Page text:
David H. Ikard and Martell Lee Teasley write in their book, Nation of Cowards, that "structural inequalities are systemic material, social, political, and economic factors that individually or in combination facilitate individual and group disadvantages."
Structural inequalities are firmly entrenched in American society. According to Ikard and Teasley, they "manifest themselves in inferior housing, health services, education, and employment opportunities."
The continuing problem of joblessness is an appropriate place to start in trying to understand how structural inequalities work in America. Nationally, the unemployment rate is 7.7 percent, down from its Great Recession peak of 10 percent in October 2009. This figure only tells part of the story; roughly 20 million Americans are either out of work or underemployed. To make matters worse, the Federal Reserve reported last year that US corporations are sitting on about $1.7 trillion which they keep in treasuries, other bonds, and bank accounts that could be used to hire and train unemployed and underemployed Americans But, that only covers money they are sitting on domestically. If you look at worldwide holdings, a more realistic figure is that they may be hording an unprecedented $5 trillion in cash since the Great Recession.
The tenacity of structural inequalities also manifest themselves in the way wealth and income are disproportionately concentrated in the hands of a small segment of the nation's population.
Last week, The Wall Street Journal published a story about how the S&P 500 – the stock market index of 500 large US companies – rose to a new high of 1,569.19, recouping all of its loses from the global financial crisis which, as we all remember, was sparked largely by the rapacious greed of the folks who run Wall Street and their enablers in Washington.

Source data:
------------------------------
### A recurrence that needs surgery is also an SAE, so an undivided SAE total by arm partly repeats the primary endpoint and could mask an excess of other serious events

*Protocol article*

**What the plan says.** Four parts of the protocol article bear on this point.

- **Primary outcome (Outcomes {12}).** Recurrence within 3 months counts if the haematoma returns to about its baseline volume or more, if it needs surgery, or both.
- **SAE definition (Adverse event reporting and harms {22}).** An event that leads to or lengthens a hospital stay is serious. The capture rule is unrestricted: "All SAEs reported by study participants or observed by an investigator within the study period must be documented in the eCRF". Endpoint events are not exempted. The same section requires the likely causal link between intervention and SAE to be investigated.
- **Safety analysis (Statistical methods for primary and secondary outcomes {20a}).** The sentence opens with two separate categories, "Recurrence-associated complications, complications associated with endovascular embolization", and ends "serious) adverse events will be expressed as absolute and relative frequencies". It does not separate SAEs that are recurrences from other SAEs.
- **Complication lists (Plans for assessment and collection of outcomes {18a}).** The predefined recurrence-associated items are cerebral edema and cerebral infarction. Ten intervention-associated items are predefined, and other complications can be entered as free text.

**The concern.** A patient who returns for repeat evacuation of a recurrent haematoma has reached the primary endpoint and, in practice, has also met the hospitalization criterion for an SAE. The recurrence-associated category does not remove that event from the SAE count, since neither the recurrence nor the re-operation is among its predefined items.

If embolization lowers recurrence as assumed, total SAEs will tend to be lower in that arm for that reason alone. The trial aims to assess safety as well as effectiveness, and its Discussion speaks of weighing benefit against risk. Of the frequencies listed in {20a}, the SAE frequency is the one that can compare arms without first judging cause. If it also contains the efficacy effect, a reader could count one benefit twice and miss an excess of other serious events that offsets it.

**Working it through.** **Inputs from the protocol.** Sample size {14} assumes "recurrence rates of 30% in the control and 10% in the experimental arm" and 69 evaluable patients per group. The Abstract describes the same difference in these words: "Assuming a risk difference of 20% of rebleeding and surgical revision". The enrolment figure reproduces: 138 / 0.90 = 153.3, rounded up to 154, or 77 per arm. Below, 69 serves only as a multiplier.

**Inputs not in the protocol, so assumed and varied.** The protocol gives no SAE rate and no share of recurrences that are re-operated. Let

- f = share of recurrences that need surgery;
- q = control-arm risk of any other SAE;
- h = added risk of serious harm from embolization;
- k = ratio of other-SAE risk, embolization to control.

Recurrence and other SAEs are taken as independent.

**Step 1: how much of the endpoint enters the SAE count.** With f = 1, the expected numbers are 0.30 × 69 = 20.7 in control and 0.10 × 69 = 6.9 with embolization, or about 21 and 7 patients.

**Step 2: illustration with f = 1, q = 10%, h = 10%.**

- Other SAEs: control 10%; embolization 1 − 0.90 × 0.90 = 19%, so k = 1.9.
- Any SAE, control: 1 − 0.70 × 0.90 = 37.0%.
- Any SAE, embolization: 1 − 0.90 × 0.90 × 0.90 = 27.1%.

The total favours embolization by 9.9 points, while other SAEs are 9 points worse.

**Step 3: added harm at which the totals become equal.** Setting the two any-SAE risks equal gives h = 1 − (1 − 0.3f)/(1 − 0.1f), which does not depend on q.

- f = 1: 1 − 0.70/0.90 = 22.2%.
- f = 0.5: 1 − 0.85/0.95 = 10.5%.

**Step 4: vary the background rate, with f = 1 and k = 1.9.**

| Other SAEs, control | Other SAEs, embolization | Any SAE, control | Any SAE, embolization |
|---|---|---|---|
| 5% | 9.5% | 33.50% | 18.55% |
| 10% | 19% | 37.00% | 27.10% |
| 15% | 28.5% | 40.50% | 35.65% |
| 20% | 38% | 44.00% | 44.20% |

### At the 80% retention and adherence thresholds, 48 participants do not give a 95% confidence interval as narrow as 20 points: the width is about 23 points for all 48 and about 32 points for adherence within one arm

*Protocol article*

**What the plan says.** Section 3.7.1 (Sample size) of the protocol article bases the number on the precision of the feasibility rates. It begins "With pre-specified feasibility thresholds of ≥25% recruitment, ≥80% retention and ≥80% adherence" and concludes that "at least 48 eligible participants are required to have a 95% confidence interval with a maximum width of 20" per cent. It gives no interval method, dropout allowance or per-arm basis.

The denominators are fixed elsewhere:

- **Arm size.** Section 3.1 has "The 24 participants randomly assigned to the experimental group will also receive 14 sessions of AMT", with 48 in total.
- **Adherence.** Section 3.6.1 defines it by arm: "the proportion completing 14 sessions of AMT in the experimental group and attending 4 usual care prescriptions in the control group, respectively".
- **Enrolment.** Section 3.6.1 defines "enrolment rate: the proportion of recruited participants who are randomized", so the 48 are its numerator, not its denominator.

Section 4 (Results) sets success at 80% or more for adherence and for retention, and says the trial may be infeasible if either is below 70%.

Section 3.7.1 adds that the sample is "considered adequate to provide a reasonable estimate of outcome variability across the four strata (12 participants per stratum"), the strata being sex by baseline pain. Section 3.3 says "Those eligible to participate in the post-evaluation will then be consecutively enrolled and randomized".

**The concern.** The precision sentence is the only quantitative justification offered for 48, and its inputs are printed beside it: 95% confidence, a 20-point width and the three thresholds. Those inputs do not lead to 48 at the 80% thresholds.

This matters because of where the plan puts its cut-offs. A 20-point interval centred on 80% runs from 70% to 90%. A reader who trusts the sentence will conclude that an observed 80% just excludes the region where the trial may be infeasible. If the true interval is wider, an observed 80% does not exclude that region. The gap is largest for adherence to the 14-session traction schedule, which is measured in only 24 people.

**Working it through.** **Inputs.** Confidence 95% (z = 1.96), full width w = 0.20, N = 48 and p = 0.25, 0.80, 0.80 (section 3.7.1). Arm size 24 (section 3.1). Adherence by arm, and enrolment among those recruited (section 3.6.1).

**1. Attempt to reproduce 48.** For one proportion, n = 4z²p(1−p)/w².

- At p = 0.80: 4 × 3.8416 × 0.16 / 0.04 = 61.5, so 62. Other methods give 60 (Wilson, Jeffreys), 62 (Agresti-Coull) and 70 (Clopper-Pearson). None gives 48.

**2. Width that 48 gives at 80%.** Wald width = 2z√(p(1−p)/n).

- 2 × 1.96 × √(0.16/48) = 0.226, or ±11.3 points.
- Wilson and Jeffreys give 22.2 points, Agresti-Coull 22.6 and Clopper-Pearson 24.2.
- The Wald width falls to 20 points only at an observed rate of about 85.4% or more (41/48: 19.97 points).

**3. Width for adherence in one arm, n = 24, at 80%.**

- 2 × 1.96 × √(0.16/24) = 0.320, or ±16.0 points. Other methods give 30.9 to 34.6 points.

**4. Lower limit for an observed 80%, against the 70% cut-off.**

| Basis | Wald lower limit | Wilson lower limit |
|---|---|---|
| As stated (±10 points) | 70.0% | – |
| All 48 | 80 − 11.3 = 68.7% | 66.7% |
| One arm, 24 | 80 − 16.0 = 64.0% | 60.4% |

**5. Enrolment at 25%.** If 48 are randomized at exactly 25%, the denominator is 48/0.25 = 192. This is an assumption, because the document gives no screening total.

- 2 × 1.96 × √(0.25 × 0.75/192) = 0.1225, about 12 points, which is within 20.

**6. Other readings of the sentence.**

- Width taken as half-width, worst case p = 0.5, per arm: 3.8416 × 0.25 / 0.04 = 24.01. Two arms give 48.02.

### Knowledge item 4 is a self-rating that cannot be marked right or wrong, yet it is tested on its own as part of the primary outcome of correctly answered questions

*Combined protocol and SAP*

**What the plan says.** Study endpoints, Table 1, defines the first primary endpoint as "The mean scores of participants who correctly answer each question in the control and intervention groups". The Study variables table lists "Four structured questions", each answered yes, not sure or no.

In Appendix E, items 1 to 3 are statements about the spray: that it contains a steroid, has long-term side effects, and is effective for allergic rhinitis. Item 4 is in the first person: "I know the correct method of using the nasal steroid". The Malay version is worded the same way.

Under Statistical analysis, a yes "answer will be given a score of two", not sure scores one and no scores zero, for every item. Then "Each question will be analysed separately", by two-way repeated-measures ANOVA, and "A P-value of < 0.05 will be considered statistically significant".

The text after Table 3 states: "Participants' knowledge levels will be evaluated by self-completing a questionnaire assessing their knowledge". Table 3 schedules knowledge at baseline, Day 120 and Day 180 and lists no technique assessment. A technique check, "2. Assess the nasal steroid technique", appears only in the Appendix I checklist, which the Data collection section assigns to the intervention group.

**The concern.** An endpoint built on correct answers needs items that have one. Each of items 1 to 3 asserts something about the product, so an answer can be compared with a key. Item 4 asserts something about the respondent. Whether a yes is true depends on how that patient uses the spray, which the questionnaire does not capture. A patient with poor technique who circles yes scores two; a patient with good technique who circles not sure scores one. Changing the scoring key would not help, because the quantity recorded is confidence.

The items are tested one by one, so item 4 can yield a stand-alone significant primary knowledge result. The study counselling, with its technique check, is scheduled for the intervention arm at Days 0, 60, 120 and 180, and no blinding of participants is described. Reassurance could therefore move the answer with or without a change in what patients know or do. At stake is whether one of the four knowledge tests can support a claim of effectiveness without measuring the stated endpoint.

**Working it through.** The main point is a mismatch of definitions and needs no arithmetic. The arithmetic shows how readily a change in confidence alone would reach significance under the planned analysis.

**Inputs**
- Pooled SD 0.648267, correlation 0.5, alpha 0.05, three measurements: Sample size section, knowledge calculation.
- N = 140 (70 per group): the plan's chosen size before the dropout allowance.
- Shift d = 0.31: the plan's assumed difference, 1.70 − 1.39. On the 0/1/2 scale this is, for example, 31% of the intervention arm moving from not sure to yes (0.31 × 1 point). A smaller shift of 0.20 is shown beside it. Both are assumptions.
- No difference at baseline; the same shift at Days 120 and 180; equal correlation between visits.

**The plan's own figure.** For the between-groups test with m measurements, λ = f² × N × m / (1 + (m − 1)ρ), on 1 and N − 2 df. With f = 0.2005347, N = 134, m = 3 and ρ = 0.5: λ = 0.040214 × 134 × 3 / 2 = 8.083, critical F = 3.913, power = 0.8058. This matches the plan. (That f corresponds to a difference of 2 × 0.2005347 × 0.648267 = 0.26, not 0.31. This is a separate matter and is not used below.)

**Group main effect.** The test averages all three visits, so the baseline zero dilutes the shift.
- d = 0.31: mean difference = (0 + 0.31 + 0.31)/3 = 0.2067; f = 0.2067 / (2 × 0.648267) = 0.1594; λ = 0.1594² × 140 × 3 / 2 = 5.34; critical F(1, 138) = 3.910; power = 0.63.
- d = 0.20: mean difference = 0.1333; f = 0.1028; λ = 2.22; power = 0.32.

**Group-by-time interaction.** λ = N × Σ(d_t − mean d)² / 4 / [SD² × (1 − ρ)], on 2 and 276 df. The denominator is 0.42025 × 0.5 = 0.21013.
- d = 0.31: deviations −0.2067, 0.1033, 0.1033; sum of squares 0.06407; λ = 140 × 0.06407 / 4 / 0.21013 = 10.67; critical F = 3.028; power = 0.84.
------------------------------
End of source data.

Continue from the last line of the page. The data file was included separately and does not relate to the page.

The other major indicator of economic activity, the Dow Jones Industrial average, had already reach a record high last year, recovering all of its loses from 2007.
Most Americans, however, do not directly benefit from this "buoyant economy." Indeed, according to a recent PEW survey, the stock market rally has had a "limited effect on the public's economic outlook because they are not what affect people's personal financial situation." Of those surveyed, 73 percent said the rising price of stocks had "very little" or "no effect at all."
Instead, 64 percent said their household finances were impacted by gas prices, and 58 percent said they were impacted by the prices of food and other consumer goods.
In the real world, while Wall Street is breaking records, ordinary folks are becoming increasingly dependent on food stamps to feed their families. According to an article published last week in The Wall Street Journal, as of December 2012, a record number of Americans – 47.8 million people – were enrolled in the Supplemental Nutrition Assistance Program (SNAP).
Structural inequalities in the US are about as bad as they have ever been in the history of the nation. Combating inequalities as stark as they have become in the US will require dismantling, not tinkering with, political and economic hierarchies. Unfortunately, many of the well-intentioned solutions being touted today by some on the left – such as, higher taxes on the rich, or a financial transaction tax – may do little more than prop up the status quo.
We need a much more radical solution. The problem is capitalism. It must go.
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